As he watched the 48 university football players gathered for the East-West Bowl go through a practice Wednesday morning at TD Waterhouse Stadium, Toronto Argonauts head coach Jim Barker would occasionally make a notation in a small notebook.
Elsewhere in the stands and on the field, representatives from the other seven Canadian Football League teams were doing likewise. For many, this is their first really good look at players eligible for the 2011 draft.
"We're looking to eliminate people based on their athleticism, those who won't have a chance to play in our league," Barker said. "That way we know who to focus on in our scouting and recruiting for next year."
Barker said he'll combine his notes this week in a database that will later include game film. He added coaches put a heavy em phasis on testing Tuesday that started the week-long camp leading to Saturday's 1 p.m. game.
"A guy can be eliminated if he tests poorly, but they also have a chance between now and the evaluation camp (in March) to change things. As an example, there were two offensive linemen here last year. One benched (225 pounds) nine times here and came to the e-camp and did 12. Obviously that showed that not a lot of work went in between camps. The other did 12 reps here and 22 at the e-camp. That means you've got a kid who really cares about the game and is willing to work."
It's not all about bench presses and 40-yard times, though.
"Football instinct is important as well," Barker said. "A lot of things in practice can tell you if someone has a poor football instinct or if they have a good one. You watch how they move, how (defenders) react to crossers, how offensive linemen pick up how other guys change direction.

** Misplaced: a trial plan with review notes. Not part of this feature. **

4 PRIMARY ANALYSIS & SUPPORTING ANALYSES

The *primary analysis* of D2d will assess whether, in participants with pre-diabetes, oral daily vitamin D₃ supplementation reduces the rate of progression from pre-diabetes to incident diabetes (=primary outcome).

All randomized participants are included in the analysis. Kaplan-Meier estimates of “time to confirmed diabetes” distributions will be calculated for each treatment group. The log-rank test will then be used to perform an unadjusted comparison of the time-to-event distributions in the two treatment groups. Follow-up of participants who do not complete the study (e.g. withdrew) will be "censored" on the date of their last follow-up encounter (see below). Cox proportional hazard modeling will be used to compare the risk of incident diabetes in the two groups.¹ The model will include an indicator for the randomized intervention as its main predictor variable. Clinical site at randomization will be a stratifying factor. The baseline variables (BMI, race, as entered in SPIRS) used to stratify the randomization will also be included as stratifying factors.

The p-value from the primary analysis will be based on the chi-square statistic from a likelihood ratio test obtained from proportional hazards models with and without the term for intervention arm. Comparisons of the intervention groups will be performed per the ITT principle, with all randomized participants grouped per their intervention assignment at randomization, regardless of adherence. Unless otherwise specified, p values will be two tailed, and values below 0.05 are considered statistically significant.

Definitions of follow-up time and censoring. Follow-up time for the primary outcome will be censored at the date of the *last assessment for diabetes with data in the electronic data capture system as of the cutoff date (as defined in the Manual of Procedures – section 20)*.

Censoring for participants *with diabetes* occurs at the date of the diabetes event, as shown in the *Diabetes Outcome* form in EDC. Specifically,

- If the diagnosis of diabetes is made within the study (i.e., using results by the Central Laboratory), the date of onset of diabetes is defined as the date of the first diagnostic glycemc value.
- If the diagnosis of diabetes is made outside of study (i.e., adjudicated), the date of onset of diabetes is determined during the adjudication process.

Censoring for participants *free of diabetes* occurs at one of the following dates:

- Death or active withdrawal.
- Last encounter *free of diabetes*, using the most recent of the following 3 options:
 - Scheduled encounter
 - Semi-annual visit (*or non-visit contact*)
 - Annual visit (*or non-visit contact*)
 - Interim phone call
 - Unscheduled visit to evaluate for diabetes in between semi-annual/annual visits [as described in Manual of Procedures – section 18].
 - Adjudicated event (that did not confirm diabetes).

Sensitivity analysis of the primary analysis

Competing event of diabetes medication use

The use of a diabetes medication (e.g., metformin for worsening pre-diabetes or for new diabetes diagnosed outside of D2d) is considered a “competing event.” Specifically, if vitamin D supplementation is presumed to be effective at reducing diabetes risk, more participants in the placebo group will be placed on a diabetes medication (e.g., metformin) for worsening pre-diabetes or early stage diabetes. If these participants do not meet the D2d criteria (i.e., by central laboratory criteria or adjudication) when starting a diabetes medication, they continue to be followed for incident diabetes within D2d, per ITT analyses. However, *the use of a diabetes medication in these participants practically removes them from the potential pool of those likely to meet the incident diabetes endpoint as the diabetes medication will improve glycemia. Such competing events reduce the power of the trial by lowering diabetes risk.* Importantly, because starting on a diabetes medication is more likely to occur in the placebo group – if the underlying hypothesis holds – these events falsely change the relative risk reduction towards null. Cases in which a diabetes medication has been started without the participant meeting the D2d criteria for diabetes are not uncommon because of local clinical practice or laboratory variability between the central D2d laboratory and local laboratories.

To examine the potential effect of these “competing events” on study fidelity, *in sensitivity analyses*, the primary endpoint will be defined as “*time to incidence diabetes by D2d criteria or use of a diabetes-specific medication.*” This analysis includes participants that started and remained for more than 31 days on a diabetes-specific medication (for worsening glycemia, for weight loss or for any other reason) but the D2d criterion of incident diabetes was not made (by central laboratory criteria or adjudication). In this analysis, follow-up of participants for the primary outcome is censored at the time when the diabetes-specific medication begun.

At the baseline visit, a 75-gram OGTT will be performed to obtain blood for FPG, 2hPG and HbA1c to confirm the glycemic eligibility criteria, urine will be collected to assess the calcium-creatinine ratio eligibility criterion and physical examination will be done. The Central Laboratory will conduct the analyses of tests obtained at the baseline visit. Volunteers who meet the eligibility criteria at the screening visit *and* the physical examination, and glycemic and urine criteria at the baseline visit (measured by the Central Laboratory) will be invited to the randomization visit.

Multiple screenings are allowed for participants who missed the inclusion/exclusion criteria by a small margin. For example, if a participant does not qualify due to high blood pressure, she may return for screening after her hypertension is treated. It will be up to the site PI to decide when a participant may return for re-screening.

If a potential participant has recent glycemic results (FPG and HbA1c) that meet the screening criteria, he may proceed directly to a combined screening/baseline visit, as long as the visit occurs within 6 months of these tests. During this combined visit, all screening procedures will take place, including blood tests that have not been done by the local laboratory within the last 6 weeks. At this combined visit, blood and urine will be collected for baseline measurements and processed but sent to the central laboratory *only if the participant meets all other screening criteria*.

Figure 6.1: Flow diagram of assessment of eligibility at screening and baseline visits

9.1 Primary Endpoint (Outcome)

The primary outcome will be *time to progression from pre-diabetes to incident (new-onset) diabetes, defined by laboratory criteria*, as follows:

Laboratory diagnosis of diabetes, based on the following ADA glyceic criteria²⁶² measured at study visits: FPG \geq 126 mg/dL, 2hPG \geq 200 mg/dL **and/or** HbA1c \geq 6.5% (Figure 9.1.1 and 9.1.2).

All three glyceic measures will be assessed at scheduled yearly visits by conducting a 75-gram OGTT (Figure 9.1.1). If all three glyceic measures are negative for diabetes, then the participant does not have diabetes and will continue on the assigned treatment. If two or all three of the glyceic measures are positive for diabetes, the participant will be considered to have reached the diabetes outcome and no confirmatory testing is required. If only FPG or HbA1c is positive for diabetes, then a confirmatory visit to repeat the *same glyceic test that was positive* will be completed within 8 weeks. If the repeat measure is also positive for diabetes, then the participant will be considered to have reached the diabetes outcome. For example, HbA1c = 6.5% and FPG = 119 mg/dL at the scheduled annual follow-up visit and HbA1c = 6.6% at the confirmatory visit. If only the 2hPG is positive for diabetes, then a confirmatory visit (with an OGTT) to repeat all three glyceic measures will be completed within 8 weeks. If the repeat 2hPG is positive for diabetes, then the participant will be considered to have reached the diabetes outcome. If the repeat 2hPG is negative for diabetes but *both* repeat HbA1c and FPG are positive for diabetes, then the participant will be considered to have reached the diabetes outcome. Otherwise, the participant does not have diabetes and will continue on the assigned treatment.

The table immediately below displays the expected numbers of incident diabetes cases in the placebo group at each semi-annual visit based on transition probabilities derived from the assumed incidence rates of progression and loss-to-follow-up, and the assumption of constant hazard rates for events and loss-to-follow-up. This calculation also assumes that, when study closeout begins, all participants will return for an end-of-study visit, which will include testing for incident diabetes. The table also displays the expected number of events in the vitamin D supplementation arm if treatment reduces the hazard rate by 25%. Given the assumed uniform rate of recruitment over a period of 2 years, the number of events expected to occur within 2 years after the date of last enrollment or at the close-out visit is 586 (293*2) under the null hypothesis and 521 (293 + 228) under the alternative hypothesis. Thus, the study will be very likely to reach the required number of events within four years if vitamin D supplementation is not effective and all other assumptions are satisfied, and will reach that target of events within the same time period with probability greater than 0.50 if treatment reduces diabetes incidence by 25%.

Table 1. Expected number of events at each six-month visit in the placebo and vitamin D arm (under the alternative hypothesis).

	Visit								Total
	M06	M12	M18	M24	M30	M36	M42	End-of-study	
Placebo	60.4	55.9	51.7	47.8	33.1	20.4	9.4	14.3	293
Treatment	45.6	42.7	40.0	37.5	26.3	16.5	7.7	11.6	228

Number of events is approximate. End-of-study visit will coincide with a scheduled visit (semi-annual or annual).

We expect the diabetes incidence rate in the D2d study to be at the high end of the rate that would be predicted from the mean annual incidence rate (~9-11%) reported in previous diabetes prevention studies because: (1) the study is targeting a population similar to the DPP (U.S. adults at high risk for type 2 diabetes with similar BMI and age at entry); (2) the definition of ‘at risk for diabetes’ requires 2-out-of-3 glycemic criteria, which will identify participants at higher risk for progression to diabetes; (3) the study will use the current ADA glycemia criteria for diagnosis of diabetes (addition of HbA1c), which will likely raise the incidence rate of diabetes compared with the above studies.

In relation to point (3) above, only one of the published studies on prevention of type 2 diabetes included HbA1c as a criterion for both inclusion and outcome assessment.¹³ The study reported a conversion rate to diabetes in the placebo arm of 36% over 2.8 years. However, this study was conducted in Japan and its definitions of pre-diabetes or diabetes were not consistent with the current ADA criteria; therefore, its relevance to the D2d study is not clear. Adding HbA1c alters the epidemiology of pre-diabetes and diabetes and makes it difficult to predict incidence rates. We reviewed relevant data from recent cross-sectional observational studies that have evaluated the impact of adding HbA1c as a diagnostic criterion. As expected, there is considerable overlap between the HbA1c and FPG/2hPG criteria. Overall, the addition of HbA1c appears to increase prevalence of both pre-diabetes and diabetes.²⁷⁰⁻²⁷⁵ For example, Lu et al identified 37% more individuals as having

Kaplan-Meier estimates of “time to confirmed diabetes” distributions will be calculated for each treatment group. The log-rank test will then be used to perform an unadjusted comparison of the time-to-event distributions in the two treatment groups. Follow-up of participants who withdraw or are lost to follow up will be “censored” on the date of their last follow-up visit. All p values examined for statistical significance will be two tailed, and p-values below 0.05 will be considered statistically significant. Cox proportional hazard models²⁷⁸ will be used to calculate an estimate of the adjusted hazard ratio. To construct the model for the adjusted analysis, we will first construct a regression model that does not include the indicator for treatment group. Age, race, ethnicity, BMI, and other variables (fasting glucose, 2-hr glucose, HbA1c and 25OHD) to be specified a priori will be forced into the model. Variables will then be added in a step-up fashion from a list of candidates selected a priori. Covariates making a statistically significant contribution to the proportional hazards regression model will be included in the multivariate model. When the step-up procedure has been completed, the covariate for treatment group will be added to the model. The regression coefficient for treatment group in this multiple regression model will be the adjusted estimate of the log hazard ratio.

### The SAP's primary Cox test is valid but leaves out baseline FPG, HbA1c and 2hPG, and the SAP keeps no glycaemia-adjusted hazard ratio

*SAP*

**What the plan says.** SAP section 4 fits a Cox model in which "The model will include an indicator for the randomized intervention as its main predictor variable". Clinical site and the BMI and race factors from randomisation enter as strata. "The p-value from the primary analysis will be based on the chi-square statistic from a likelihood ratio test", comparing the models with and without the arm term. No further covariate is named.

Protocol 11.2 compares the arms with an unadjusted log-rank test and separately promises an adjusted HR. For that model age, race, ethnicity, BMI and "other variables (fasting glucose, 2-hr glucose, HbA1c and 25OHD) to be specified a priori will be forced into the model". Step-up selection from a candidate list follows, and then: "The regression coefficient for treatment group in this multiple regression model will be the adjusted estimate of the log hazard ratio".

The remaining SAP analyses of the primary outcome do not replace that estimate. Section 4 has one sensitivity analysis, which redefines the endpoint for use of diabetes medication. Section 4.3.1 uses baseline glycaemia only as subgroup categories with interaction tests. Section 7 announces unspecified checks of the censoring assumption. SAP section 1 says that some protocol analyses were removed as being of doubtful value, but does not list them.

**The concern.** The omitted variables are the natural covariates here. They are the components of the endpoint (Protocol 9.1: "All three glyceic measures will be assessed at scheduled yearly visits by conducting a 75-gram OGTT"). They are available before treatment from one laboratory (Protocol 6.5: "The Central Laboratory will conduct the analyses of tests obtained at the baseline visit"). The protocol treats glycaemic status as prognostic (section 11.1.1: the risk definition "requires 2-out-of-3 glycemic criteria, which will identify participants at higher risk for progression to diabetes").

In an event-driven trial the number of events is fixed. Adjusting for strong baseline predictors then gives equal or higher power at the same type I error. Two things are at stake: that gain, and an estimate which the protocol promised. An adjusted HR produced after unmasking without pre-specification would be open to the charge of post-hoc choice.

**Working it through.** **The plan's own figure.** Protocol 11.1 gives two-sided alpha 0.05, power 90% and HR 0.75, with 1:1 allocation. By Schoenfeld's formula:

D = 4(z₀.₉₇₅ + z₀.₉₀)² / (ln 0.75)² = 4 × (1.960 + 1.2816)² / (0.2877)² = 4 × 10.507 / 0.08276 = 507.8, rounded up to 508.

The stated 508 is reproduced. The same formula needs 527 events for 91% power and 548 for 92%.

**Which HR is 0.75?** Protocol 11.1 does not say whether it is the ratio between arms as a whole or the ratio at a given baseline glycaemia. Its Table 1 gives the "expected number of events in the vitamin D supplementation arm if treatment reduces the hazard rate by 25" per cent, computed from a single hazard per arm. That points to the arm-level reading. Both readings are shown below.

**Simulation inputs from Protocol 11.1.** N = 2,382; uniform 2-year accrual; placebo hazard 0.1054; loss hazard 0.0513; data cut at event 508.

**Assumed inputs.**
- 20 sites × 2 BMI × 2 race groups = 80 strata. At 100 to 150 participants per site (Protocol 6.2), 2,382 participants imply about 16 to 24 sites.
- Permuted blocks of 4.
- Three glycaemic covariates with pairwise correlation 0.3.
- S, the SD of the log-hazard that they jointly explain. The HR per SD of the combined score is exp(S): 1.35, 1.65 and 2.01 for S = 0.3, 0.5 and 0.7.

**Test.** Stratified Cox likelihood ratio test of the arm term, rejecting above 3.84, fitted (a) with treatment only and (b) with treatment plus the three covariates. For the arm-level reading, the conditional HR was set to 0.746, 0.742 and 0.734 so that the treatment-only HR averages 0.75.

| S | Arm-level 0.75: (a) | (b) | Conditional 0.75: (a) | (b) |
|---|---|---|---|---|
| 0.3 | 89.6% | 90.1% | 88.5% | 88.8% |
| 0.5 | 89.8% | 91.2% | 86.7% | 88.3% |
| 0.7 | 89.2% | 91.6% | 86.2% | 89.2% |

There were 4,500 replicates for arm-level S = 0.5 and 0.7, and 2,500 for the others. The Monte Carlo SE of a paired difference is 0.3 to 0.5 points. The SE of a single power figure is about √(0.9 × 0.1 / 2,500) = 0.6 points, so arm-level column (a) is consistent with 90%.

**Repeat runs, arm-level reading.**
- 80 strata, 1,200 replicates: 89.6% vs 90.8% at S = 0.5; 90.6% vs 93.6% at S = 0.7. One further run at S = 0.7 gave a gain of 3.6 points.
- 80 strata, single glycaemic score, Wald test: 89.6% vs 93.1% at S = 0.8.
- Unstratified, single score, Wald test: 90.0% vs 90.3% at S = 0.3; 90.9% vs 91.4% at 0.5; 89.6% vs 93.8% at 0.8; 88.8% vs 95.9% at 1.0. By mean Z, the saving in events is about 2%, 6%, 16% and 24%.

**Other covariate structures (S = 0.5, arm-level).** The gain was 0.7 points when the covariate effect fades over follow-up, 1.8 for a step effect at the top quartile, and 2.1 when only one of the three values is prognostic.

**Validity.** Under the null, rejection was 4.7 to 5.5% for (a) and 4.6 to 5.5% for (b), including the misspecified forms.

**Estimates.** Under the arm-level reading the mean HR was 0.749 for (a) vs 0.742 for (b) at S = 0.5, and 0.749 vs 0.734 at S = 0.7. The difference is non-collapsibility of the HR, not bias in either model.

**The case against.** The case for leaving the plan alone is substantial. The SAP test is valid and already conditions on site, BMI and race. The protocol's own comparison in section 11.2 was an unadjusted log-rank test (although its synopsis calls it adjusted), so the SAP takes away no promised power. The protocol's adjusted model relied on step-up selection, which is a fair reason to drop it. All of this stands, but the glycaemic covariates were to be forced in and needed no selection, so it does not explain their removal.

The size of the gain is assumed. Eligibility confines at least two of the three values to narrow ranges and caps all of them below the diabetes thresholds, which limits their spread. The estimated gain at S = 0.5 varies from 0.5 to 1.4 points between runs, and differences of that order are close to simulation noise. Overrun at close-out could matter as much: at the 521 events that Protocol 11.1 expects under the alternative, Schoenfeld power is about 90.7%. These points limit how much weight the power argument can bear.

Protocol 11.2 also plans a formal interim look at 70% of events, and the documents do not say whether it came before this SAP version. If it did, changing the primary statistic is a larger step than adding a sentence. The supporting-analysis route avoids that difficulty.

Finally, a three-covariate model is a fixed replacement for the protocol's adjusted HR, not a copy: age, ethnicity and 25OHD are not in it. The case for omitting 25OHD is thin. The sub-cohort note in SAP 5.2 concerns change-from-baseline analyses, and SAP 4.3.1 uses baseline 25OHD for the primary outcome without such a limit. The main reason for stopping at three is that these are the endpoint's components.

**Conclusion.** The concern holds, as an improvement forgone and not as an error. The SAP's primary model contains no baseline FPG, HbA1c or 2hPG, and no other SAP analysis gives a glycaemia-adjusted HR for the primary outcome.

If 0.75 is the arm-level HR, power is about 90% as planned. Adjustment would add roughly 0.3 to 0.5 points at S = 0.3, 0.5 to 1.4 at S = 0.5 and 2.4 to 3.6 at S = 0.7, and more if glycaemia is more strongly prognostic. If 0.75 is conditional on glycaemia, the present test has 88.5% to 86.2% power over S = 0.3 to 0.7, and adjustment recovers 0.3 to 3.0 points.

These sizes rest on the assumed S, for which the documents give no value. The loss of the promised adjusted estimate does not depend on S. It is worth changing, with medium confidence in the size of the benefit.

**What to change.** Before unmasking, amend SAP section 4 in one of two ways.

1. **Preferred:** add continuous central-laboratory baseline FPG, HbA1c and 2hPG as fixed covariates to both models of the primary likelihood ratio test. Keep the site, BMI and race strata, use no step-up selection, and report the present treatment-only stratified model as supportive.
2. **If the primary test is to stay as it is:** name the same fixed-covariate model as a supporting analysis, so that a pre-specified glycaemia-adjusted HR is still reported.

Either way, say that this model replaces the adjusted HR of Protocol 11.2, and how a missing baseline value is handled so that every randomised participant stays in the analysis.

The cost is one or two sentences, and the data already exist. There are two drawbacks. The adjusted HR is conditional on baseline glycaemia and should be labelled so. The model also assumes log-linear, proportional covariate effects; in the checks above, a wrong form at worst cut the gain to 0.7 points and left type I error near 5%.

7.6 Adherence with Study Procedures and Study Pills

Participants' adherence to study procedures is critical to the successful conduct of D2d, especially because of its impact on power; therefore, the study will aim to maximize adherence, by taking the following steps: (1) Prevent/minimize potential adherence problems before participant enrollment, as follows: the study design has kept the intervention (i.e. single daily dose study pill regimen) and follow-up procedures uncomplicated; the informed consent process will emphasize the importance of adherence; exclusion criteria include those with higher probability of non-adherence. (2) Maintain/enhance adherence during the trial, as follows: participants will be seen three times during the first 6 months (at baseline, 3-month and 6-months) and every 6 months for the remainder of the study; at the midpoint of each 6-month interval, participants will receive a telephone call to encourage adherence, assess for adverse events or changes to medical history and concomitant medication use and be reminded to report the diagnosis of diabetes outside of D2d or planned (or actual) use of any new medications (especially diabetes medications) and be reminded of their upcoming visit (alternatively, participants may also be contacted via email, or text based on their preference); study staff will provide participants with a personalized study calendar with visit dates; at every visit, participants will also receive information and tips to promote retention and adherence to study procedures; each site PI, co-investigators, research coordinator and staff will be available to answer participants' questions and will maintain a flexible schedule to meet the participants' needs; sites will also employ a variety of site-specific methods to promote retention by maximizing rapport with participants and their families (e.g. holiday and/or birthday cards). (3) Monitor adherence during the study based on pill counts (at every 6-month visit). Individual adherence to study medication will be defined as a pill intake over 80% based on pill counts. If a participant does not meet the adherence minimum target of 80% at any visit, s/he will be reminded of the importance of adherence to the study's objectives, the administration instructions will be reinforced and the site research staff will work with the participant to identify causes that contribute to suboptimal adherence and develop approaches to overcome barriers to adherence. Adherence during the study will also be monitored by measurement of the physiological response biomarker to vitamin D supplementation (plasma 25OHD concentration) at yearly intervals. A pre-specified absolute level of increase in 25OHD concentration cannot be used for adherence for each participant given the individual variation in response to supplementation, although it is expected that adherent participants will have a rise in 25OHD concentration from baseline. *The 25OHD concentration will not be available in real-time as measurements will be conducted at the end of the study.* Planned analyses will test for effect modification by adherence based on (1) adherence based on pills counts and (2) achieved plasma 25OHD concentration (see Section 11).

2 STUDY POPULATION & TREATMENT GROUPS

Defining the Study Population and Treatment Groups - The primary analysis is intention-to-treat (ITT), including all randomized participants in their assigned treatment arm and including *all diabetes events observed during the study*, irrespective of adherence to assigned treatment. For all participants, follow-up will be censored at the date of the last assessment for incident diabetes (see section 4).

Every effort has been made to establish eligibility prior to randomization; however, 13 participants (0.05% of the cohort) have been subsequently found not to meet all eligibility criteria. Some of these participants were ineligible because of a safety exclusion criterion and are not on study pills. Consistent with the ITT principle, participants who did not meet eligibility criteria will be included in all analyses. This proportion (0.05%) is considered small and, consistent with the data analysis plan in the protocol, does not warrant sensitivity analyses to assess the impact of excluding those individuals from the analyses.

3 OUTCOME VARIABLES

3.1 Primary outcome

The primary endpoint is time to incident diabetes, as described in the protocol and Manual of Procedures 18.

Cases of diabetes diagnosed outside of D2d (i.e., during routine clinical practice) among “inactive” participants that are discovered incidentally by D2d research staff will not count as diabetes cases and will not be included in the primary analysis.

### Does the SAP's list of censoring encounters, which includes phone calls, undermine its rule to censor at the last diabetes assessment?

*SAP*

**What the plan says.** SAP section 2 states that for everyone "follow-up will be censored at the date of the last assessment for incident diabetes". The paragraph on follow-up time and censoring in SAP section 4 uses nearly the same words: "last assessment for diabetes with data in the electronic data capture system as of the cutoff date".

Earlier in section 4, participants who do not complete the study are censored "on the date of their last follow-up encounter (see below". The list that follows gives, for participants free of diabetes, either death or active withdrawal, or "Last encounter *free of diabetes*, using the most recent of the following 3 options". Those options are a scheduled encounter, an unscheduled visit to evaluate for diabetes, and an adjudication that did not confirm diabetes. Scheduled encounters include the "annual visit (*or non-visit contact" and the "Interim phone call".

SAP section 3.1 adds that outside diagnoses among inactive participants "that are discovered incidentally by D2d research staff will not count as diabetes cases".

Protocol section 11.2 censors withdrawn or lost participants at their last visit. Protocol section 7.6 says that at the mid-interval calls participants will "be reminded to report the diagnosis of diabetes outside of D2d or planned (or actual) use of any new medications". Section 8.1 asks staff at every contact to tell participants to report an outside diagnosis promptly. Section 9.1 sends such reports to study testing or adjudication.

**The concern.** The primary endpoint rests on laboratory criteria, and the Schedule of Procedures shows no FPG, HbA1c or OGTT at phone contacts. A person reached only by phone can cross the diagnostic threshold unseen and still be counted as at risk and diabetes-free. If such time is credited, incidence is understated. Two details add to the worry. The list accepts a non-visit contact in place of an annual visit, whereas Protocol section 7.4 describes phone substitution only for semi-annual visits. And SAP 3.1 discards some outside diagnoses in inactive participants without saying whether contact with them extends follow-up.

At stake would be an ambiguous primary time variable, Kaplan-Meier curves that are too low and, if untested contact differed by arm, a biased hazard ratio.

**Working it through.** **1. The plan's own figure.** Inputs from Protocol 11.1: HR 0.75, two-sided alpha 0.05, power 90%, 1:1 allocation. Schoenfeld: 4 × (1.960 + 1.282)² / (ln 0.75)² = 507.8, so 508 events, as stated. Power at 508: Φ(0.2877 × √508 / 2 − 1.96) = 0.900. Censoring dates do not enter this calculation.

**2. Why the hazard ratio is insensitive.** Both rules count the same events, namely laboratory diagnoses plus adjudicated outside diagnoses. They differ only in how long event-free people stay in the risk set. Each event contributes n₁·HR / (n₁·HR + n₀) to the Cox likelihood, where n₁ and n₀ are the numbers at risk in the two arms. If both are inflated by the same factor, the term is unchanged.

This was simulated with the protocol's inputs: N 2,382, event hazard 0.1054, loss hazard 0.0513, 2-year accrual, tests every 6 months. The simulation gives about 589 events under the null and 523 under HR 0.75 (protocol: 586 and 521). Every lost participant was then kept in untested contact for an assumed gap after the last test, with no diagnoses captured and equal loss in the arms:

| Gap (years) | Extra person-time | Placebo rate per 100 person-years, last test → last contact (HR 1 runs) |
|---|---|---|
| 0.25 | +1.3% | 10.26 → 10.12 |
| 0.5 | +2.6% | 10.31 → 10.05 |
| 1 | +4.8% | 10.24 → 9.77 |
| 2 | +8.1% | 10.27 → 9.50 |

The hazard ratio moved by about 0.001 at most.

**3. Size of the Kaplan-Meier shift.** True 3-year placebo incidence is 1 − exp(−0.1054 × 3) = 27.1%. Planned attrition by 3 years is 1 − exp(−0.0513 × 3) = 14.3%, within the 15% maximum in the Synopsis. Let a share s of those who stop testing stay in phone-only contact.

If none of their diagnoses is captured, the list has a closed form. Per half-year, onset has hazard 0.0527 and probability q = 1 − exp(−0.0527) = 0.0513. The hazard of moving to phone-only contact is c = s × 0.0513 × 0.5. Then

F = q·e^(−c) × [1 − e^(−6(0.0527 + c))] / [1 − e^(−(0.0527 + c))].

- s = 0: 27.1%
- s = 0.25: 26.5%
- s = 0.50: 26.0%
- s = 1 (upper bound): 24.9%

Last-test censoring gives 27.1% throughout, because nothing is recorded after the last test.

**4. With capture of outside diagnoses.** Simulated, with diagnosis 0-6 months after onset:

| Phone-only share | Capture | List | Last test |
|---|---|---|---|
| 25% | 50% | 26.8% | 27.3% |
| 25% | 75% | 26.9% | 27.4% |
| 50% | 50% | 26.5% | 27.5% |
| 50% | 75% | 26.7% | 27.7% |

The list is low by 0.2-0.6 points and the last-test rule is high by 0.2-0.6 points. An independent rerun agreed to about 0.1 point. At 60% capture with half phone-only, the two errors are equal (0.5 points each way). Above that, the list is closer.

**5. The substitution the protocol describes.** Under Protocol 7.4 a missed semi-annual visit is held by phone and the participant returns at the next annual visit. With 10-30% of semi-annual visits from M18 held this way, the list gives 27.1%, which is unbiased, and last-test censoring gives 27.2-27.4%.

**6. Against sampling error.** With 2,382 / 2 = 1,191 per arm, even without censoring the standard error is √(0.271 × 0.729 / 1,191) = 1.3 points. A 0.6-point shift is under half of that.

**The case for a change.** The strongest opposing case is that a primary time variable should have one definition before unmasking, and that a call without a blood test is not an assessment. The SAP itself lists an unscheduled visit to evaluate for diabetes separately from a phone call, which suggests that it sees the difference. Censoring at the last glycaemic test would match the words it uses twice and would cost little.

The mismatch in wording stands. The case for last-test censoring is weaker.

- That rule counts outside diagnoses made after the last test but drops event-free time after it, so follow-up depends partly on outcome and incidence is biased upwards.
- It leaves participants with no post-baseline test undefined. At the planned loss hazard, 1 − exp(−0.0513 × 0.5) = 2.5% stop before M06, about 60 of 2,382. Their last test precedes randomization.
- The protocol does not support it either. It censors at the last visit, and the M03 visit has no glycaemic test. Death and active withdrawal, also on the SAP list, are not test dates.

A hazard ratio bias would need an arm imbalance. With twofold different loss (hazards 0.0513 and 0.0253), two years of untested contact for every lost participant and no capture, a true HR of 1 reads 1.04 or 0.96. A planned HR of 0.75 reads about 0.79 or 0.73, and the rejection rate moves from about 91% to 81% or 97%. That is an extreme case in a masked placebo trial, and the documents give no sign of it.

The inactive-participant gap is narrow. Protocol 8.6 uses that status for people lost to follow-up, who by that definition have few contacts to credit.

"I just wish they'd do more skill moves here, because what's most important for us are the drills, how they compete one on one."
Barker is back in Toronto for his second stint as the Argos head coach and he inherits a team that went 7-29 over the last two seasons, nowhere near the playoffs.
He spent six successful years in Calgary, starting as the head coach in 2003, returning in 2005 for three seasons as general manager, then spending the last two as senior vice-president of football operations and director of player personnel.
So why rejoin the Argonauts?
"This is a great challenge for me and a great time to come to Toronto," he said. "We have a decent core of players and a new owner (David Braley) who really understands the CFL and you can't ask for anything more than that as a coach. I see this as a fantastic opportunity.
"The goal for us is that we're on a competitive, level field with everyone else. If we aren't, then that's on me. I've been given everything I need to be successful, so it's on me to put the pieces in order."
That started with some free-agent moves and offseason deals, including a trade for Calgary receiving star Jermaine Copeland in February and signing NFL journeyman quarterback Cleo Lemon, who played in 15 NFL games over three seasons, as a free agent in March. Then came Saturday's CFL draft.
Barker admits he missed the hands-on role of coach and said things have changed drastically from his last stint in Toronto.
"In 1999 they were looking to sell the team and there were a lot of issues. Now it's a new slate, a new way of doing things and new expectations. Plus I'm only 53 - I'm not ready for that retirement job just yet. And I'm going to be a much better coach because of the time I spent in the front office."
And he knows the Argonaut faithful are starving for a winner.
"We've got a core of fans that's extremely strong and they've been through a lot."